Scan DeCamillo, manager of research and development at Kingsbury Inc., is responsible for design, analysis and development of fluid film bearings for industrial and military applications. DeCamillo received his B.S. in mechanical engineering from Drexel University in 1975. He may be reached at firstname.lastname@example.org. For more information, visit www.kingsbury.com
The key considerations in the design and operation of hydrodynamic bearings are film thickness and bearing temperature. The film thickness in industrial hydrodynamic bearing applications is on the order of a thousandth of an inch and governs the manufacturing requirements of the shaft, collar and bearing surfaces. A high degree of precision is required of the components to ensure successful operation and life.
The criteria for load capacity in low speed applications is the minimum oil film thickness, which decreases with increasing load. In practice, load capacity is set to achieve an operating film thickness that is larger than the filter size so that the small particles that pass through the filter do not score and damage the bearing surface.
Hydrodynamic films become thicker at higher surface speeds, which would allow higher loads, but friction also increases and temperature becomes the limiting factor. The mechanical and thermal integrity of the bearing materials and the thermal limitations of the lubricant determine the load capacity in high speed applications.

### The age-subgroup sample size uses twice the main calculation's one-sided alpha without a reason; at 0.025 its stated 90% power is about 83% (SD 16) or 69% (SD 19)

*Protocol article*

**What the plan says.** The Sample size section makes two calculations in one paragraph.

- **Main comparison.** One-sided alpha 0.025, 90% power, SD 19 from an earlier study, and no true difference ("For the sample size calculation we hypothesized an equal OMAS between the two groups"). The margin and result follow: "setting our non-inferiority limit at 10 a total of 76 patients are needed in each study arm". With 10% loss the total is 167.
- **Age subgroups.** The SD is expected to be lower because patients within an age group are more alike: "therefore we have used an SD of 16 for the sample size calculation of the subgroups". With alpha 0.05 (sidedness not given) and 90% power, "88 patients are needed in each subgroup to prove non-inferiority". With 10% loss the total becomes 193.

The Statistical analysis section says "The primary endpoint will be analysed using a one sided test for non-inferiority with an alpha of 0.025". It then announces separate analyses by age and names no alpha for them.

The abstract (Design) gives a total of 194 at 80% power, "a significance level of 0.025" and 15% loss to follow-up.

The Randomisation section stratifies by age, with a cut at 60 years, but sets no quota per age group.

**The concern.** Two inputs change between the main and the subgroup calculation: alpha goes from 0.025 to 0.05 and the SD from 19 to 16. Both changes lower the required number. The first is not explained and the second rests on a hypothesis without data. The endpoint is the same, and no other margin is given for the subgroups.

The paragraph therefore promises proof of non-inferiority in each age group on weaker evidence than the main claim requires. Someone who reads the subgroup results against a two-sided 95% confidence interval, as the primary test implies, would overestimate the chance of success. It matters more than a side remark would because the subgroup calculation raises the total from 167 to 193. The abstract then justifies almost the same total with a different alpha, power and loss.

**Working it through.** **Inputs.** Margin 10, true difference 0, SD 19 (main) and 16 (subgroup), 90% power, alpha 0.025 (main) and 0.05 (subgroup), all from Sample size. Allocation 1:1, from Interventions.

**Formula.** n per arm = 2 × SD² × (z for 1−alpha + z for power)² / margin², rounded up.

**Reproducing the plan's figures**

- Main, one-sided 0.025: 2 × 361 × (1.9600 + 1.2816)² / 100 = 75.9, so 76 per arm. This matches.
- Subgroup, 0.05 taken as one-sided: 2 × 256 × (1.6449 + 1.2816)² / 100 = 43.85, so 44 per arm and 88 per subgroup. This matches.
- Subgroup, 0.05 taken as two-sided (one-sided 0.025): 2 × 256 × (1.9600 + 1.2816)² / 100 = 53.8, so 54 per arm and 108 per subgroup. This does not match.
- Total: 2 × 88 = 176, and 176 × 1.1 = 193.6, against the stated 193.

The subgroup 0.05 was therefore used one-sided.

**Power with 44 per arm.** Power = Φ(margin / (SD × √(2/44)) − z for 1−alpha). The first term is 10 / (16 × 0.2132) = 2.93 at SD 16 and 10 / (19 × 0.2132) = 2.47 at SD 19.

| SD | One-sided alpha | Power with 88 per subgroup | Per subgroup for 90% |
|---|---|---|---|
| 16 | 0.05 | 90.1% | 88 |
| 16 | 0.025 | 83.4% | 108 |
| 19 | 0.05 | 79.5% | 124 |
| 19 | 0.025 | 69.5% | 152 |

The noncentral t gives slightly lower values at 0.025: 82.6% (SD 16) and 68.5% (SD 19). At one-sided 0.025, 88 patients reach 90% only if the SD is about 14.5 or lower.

In critical applications, the bearings are instrumented with temperature detectors to monitor the health and integrity of the bearing.
Vibration characteristics are another key consideration in design and application of the journal bearings.
The stiffness and damping properties of the journal bearings influence the critical speeds and vibration levels of the rotor.
The journal bearing type, geometry, clearances and additional factors are design parameters evaluated to ensure that the dynamic response of the rotor satisfies appropriate specifications.